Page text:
Video: A Post-Holiday, Hot-Springs Retreat with Japan’s Snow Monkeys

Candice Gaukel Andrews December 26, 2017 0

Snow monkeys are a popular tourist draw for Nagano, Japan. The animals come here for the local hot springs, particularly in inclement, winter weather.

The Christmas holiday is over—just barely. Feeling a little exhausted after all the preparations, family gatherings and parties? Then, a nice soak in a hot spring should be just the ticket for you.

Of course, I can’t physically take you all to a spot with some natural, thermal waters. But what I can do is take you there virtually, with the hope that you’ll “soak in” some of that aah feeling by watching other bathers.

Just one note: these bathers aren’t the typical ones. They are wild, Japanese macaques—otherwise known as snow monkeys.

In the winter, Japanese macaques, the most northern species of monkey, come down out of the mountains of Nagano, Japan, seeking warmth. They gather at a location called jigokudani, or “Hell Valley,” because of its sulfurous, steaming and bubbling hot springs.

The nearby town is known for its onsen, or hot baths, which primates of the human sort also tend to enjoy. So, to avoid monkey-people conflicts and scaring off those who actually paid to use the baths, a “monkeys-only pool” was created. And when the monkeys come to visit their special spa, so do photographers.

The contented and relaxed expressions on the faces of the bathing Japanese macaques—the most northern of monkey species—tell a story that photographers love to document.

Watch the video below, produced by CBS Sunday Morning, in 2016, the Year of the Monkey on the lunar calendar. Scientists say macaques are extremely intelligent, able to adapt new behaviors to fit various situations and then pass those behaviors down to later generations. In fact, in one study, researchers studying this species on Japan’s Koshima Island left sweet potatoes out on the beach for them to eat. One female macaque, named Imo (Japanese for yam or potato), was seen washing the food with river water rather than brushing it off as the others were doing. She later dipped her clean food into salty seawater.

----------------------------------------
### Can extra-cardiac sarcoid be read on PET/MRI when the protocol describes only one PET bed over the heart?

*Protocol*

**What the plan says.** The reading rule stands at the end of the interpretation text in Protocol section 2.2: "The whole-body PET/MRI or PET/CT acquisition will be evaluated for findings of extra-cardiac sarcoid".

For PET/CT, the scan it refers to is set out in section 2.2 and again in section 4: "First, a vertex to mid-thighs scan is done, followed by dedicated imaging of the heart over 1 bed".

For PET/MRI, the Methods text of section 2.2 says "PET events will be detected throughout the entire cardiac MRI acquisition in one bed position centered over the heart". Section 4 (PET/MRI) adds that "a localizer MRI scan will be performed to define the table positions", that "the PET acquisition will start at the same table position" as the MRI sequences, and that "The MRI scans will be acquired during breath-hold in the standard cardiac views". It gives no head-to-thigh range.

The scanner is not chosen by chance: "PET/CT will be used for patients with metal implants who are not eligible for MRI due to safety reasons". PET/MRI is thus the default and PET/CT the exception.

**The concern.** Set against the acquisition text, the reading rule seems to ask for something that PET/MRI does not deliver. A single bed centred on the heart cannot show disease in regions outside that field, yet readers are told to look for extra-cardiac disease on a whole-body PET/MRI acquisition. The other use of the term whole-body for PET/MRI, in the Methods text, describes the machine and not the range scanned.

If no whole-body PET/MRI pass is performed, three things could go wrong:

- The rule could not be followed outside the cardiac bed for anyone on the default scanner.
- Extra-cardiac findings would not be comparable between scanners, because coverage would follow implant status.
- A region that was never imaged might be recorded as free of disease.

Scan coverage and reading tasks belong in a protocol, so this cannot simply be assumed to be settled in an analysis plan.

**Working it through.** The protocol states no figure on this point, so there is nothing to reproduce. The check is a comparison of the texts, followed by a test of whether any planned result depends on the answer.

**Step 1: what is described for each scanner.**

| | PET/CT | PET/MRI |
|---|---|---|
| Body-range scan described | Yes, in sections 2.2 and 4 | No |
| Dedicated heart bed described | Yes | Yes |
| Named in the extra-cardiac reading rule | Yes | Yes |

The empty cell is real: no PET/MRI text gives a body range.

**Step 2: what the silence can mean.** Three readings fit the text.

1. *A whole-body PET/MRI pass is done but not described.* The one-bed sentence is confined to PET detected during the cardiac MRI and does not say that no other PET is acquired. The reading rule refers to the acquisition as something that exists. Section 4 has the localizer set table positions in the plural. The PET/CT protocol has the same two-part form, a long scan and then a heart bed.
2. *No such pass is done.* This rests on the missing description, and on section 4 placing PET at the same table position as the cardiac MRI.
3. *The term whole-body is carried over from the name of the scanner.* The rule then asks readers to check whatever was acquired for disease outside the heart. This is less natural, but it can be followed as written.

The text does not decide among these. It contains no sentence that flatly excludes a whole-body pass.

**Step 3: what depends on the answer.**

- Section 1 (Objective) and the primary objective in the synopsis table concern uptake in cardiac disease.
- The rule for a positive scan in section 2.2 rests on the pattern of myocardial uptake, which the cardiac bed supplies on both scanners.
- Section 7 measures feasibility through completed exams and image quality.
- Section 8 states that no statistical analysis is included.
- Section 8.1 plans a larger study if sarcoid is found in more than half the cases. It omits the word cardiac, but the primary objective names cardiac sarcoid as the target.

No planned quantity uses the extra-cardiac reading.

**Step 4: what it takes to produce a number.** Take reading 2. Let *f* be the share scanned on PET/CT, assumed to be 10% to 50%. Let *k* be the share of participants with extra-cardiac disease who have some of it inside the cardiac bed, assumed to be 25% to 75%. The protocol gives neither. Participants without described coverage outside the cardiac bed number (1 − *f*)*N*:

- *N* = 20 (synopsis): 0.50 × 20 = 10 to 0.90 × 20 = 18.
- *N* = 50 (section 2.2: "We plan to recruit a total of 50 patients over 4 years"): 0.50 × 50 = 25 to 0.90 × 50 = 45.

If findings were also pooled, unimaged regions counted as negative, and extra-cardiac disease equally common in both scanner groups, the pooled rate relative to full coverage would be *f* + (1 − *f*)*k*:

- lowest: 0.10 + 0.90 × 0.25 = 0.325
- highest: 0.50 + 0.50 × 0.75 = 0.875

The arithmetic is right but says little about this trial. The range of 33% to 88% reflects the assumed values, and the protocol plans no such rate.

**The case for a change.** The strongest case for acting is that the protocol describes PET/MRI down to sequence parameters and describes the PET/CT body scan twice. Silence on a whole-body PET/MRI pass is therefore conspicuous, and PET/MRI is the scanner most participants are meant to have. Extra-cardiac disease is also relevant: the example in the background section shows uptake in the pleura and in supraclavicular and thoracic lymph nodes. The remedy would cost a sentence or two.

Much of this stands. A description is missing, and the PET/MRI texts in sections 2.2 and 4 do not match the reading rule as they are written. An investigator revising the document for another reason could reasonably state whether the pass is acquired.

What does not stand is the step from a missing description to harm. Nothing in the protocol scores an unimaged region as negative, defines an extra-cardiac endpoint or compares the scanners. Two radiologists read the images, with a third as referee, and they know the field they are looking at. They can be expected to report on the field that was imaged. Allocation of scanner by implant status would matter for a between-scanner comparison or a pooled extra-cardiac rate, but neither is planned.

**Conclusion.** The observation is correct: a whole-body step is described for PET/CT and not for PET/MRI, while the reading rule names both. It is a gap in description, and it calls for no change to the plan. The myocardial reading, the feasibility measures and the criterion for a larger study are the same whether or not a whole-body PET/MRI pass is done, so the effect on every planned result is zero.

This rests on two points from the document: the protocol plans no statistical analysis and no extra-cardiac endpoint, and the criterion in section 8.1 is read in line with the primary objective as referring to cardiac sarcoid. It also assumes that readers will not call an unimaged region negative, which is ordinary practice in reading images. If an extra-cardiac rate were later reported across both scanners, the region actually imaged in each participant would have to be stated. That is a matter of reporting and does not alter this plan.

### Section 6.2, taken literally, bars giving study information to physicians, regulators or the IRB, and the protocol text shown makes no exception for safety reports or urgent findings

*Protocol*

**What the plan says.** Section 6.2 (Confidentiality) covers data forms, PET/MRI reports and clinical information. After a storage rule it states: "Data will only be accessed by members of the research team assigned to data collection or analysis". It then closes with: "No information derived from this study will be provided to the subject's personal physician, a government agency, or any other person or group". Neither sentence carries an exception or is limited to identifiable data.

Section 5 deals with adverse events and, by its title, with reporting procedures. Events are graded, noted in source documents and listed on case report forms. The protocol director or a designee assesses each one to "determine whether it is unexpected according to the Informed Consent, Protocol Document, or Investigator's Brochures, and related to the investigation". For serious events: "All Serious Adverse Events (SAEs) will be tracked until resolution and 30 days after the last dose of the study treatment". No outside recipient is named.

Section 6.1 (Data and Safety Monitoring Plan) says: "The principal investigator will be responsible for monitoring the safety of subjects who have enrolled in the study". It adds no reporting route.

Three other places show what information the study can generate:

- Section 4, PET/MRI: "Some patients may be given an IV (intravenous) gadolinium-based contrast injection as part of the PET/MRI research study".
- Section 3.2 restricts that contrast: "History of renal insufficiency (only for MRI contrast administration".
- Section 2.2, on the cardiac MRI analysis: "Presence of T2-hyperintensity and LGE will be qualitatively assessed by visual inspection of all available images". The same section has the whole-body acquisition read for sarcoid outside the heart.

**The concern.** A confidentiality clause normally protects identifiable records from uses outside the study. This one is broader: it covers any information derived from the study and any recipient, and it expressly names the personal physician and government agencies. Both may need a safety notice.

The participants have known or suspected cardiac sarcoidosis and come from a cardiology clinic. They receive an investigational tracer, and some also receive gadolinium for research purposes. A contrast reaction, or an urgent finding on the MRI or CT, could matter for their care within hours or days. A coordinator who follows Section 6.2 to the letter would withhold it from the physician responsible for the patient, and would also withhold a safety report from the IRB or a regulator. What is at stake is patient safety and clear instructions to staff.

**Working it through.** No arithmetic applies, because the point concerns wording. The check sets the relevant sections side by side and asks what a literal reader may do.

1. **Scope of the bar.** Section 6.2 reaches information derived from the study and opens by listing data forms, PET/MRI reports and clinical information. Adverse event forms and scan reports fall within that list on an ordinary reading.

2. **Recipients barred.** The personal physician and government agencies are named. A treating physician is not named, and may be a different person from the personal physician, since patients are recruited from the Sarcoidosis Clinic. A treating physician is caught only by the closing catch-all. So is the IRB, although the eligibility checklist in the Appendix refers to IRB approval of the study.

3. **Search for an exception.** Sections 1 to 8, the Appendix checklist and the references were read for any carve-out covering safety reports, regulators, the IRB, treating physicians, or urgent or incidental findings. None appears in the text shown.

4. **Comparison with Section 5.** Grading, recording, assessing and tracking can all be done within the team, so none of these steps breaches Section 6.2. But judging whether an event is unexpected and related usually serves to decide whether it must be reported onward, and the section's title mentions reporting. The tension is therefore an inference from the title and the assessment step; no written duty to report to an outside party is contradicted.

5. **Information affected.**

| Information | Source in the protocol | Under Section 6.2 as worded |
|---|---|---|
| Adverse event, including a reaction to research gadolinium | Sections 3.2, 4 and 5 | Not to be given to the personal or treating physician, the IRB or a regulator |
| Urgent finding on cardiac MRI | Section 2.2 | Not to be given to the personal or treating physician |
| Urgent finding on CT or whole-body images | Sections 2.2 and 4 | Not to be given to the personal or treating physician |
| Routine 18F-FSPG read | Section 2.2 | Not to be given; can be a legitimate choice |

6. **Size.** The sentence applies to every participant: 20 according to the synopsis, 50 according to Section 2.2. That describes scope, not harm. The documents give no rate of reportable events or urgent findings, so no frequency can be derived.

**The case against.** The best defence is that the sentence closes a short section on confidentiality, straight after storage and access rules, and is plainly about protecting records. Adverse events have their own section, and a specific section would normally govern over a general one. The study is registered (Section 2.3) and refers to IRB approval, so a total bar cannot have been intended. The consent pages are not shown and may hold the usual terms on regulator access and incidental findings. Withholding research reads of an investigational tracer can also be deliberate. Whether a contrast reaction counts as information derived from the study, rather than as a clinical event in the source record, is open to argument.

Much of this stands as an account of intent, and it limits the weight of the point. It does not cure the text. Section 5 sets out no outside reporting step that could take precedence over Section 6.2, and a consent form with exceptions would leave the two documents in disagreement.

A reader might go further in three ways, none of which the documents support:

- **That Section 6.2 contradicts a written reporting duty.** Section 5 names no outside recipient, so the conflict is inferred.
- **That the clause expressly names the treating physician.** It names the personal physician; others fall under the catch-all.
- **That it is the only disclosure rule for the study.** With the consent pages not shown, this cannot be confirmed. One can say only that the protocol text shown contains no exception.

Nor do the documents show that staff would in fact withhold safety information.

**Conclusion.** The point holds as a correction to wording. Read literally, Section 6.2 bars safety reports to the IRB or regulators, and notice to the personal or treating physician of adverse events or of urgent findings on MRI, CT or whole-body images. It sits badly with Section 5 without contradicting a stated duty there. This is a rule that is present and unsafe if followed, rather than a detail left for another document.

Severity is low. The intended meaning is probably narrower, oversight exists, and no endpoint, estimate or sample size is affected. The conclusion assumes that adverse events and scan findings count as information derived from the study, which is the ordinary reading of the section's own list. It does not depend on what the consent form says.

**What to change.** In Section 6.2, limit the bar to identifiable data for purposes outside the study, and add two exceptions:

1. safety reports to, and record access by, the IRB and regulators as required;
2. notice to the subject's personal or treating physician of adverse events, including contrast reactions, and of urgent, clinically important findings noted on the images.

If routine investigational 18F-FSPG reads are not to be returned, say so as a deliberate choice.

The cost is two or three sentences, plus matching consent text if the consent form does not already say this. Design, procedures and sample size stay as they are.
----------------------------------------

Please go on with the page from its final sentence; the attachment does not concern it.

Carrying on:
After a while, other macaques started to copy her behavior. This trait was then passed down from generation to generation, until eventually all the macaques except for the oldest members of the troop were washing their food and even seasoning it in the sea. Similarly, Imo was the first monkey observed to ball up wheat with air pockets, throw it into the water and wait for it to float back up before picking it up and eating it free from soil.

Although, according to the International Union for Conservation of Nature (IUCN), the Japanese macaque is widespread and found in many protected areas, there are some local populations under threat due to loss of their natural habitats; mostly through human activities, such as agriculture, deforestation and killing by farmers who view them as pests.

Upcoming year 2018 will be the Year of the Dog—not a wild or bath-seeking animal. If the relaxed expressions on these monkeys’ faces are to be believed, however, our best friends don’t know what they’re missing.

I hope that watching a few moments of the Japanese macaques’ decompressed and relaxed state will help you find the same.

Here’s to finding your true places and natural habitats,

Candy

 

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